To tape or not to tape…

…That is the question!

k tape

I have had some inquiries lately about the effectiveness of kinesiology tape.  So I figured it would be easiest to write a blog on it!

So here it goes… K tape became increasingly popular after the 1988 summer Olympics in Seoul.  It was invented by Dr. Kenzo Kase in Japan in the 1970s.  Kinesio tape is a thin elastic tape used for musculoskeletal injuries.  A lot of the athletes in these games sported the bright and colourful what seemed to be magical tape.  I mean these are Olympic level athletes, the best of the best if they are using it shouldn’t we all?  There was also a lot of marketing of kinesio tape at the London 2012 Olympics as well.  The problem is that although the popularity of use of the tape has grown the amount of reliable evidence is still limited.

Modus-KinesioTape

As humans we want to believe there is an easy fix it solution but truth be told there typically is not.  I mean yeah it would be great if tape really could solve everything but I think as Red Green has demonstrated in the past it does not.  

red green

The theory has been that it helps to decrease pain and recovery time.  It has also been said to reduce inflammation by increasing lymphatic drainage by literally lifting up the skin and allowing drainage to happen.  The other theory is it puts more pressure on the mechanoreceptors of the skin and therefore decreasing the amount of nocioceptive (pain) signals that are sent to the brain.

So what does the research say about K tape?  

In a systematic review published in The Physician and Sportsmedicine in 2012 they found:

“insufficient evidence to support the use of KT following musculoskeletal injury, although a perceived benefit cannot be discounted.  There are few high-quality studies examining the use of KT following musculoskeletal injury.” (Mostafavifar, Wertz & Borchers, 2012).  The paper went on further to say there may be an initial decrease in pain for about 24hrs but it then subsides after that.  This review found no clear evidence that suggests it can improve function.  It also found no clear evidence to suggest K tape helps in return to play.  The study concluded there is insufficient evidence proving the benefit of kinesio tape.

 

The second study published in Australian Physiotherapy Association Journal of Physiotherapy in 2014 says their conclusion right in the title “Current evidence does not support the use of kinesio tape in clinical practice: a systematic review.” (Parreira et al; 2013).  In all of the scenarios this study looked at they found no evidence or no clinically significant evidence for the use of kinesio tape.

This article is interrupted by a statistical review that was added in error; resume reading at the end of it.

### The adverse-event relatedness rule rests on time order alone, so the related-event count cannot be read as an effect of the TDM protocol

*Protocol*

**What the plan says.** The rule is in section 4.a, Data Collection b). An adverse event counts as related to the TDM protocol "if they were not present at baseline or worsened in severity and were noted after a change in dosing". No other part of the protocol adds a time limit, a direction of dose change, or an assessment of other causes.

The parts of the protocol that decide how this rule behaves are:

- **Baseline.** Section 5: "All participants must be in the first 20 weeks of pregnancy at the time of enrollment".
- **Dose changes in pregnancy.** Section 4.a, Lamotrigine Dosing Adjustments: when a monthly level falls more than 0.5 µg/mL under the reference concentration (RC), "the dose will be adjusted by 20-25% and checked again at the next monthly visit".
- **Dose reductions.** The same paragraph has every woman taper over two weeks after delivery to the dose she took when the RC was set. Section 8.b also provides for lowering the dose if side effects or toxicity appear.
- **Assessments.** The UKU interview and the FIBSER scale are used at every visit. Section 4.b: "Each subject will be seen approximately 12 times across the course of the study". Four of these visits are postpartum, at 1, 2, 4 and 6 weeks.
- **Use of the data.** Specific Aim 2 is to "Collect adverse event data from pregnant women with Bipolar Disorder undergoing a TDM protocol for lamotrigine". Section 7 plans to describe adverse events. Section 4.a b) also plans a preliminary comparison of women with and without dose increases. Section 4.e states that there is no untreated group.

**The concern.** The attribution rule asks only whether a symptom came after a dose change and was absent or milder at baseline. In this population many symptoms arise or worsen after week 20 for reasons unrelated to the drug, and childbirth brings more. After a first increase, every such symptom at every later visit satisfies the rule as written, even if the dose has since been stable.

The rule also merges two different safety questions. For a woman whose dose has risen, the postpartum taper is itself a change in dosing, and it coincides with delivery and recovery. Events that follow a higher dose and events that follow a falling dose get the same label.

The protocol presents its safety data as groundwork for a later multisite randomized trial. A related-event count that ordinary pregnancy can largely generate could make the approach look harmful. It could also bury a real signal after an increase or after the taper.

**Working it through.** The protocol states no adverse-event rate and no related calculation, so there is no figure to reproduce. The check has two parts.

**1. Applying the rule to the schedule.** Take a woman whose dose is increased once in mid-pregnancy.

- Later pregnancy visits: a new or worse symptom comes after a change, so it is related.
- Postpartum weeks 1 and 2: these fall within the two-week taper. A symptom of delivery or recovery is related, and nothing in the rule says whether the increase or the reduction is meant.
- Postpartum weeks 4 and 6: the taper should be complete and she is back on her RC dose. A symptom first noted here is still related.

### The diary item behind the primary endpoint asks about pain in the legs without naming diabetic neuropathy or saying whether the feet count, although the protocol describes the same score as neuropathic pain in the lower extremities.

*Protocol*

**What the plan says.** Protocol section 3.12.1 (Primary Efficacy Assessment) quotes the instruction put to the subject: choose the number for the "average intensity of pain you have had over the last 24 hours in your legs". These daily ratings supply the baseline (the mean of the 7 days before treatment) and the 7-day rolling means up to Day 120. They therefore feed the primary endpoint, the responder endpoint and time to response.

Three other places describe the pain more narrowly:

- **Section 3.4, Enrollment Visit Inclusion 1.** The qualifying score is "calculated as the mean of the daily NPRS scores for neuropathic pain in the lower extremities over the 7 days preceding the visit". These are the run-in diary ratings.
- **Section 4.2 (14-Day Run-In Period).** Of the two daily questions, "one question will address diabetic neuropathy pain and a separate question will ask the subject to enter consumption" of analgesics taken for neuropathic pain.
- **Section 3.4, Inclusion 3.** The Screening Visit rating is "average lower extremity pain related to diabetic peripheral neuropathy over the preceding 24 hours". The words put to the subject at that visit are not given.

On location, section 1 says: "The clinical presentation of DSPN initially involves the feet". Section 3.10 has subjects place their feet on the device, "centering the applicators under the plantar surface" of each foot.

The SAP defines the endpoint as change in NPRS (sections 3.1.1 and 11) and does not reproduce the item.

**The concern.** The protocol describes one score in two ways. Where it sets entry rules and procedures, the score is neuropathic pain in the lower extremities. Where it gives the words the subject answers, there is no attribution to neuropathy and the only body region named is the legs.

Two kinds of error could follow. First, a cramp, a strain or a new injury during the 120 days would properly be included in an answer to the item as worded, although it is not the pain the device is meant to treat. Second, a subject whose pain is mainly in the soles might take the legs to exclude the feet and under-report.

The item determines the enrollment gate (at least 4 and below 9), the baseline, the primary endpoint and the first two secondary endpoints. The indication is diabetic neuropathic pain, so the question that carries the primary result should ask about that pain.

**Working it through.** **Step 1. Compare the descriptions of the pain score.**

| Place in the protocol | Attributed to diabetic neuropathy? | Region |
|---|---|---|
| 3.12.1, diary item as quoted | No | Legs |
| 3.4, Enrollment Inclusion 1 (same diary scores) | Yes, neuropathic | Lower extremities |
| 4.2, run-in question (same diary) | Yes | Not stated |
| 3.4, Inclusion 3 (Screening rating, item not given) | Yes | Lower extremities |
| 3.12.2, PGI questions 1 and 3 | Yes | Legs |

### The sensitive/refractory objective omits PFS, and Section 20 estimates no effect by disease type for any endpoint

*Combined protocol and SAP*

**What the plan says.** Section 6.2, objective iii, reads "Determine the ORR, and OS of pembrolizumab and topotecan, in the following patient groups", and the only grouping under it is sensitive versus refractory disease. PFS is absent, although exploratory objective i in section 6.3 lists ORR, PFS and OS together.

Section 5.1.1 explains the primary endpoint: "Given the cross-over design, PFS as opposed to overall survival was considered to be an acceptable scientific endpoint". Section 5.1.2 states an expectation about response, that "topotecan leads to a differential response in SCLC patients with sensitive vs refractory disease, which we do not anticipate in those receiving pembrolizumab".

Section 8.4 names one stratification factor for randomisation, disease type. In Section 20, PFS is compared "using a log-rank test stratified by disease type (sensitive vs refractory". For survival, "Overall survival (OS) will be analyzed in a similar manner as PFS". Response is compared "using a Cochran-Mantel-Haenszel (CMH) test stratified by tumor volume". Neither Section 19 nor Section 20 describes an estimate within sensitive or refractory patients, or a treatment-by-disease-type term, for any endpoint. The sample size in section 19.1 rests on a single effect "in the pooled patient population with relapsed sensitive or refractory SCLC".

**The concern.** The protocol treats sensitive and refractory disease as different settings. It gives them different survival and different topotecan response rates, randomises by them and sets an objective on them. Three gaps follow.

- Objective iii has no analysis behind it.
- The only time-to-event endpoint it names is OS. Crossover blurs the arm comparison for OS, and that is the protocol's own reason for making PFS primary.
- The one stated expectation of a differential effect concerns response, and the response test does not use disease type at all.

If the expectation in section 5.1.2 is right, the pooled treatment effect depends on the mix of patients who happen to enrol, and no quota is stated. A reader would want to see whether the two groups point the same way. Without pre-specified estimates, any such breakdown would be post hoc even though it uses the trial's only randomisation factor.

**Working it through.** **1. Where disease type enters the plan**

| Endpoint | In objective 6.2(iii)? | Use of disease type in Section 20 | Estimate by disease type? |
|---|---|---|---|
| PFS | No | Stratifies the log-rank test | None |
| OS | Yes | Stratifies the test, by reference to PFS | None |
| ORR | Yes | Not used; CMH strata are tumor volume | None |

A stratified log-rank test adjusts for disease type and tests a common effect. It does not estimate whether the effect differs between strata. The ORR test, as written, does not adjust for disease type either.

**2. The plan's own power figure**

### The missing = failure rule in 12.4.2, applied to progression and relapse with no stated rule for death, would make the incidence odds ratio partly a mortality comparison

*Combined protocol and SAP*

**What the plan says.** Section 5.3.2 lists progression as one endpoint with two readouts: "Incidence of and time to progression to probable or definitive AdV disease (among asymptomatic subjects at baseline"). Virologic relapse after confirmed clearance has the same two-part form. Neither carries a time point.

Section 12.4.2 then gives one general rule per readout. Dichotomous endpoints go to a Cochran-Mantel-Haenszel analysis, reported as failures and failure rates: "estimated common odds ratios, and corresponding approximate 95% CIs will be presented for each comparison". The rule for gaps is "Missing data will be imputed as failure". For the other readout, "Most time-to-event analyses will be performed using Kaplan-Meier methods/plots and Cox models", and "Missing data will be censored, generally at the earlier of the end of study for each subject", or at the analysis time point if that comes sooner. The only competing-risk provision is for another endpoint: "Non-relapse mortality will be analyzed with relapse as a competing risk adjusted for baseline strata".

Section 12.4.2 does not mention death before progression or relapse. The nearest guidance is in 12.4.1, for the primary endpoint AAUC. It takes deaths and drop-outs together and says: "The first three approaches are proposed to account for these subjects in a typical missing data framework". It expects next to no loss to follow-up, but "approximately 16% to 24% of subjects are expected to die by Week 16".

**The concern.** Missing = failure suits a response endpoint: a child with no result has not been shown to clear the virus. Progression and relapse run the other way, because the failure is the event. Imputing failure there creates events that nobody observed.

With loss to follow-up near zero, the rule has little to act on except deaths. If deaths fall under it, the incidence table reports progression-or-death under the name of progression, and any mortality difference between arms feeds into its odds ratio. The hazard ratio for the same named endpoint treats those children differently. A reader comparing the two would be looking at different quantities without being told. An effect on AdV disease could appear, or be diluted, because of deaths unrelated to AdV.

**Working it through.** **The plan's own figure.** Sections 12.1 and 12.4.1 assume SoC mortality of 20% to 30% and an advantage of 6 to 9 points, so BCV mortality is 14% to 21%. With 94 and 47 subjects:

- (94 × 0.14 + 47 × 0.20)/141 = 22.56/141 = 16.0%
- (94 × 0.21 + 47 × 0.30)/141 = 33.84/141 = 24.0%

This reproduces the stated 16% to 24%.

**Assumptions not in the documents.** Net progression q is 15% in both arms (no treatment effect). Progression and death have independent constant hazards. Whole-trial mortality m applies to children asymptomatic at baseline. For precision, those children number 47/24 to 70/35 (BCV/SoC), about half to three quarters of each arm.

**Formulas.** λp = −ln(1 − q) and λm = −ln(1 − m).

The last study I looked at published in British Journal of Sports Medicine in 2012 found that there was limited high quality evidence on which to decide whether the use of kinesio tape is beneficial or not (Williams, Whatman & Hume, 2012).

In all of the studies they noted that they were based on small and not very powerful studies so there are definitely some limitations in regards to the quality of available research.

So taking into account the above information we cannot assume that kinesio tape is going to solve all (or any) of our musculoskeletal problems.  Especially because these are all fairly recent studies and kinesio tape has been being widely used for 28 years.  And it’s efficacy has yet to be proven. 

What is the assumed mechanism of how it works?  Well when we strain a muscle or sprain a ligament all of the little sensors that tell your brain where that joint is in space get all messed up and do not send correct signals.  So your proprioception is off.  The idea with k tape is to use the skin sensors in the area of the injury to help your brain figure out where it is in space.  There is something to be said for a bit of support to the area as well.  I once had a patient describe it as a hug to the muscles.  Who does not want a hug?

How do I use it in my practice?  

  • I use it as an additive treatment it is by no means the main player when it comes to treatment.
  • I have used it to try to increase lymphatic drainage in acute situations
  • I use it to support the tissues I have treated

 

How should you use K tape?

  • You can definitely try using kinesio tape on yourself there are plenty of youtube videos on how to apply it BUT if you are injured I strongly suggest you get an assessment versus relying on kinesio tape to solve your problems!!

 

I hope this helps you understand the benefits (or lack of) in regards to kinesio tape.  At the end of the day it is not a treatment that is going to cause any harm and if you can get some placebo effect out of it, it may be worth a try!  But I would not use it as your only method of treatment if you presently have an injury.

If you have any further questions please do not hesitate to email me torunningchiro@gmail.com.

Here is the references and  links to the articles I referenced in this blog:

Mostafavifar, M., Wertz, J. & Borchers, J. (2012).  A systematic review of the effectiveness of KT on injury. The Physician and Sportsmedicine.  40(4). 33-40.   http://www.ncbi.nlm.nih.gov/pubmed/23306413

Silva Parreiraa, PC., Menezes Costaa, LC., Hespanhol Juniora LC., Lopesa, AD., Pena Costaa, LO. 2013.  Current evidence does not support the use of kinesio taping in clinical practice: a systematic review.  Journal of Physiotherapy.  60: 31-39.
http://www.journalofphysiotherapy.com/article/S1836-9553(14)00009-5/abstract

Williams, S., Whatman, C. & Hume, PA. 2012.  Kinesiotape in treatment and prevention of sports injuries: A meta analysis of the evidence of it’s effectiveness.  British Journal of Sports Medicine.  42:  153-164. http://bjsm.bmj.com/content/47/17/1128.extract

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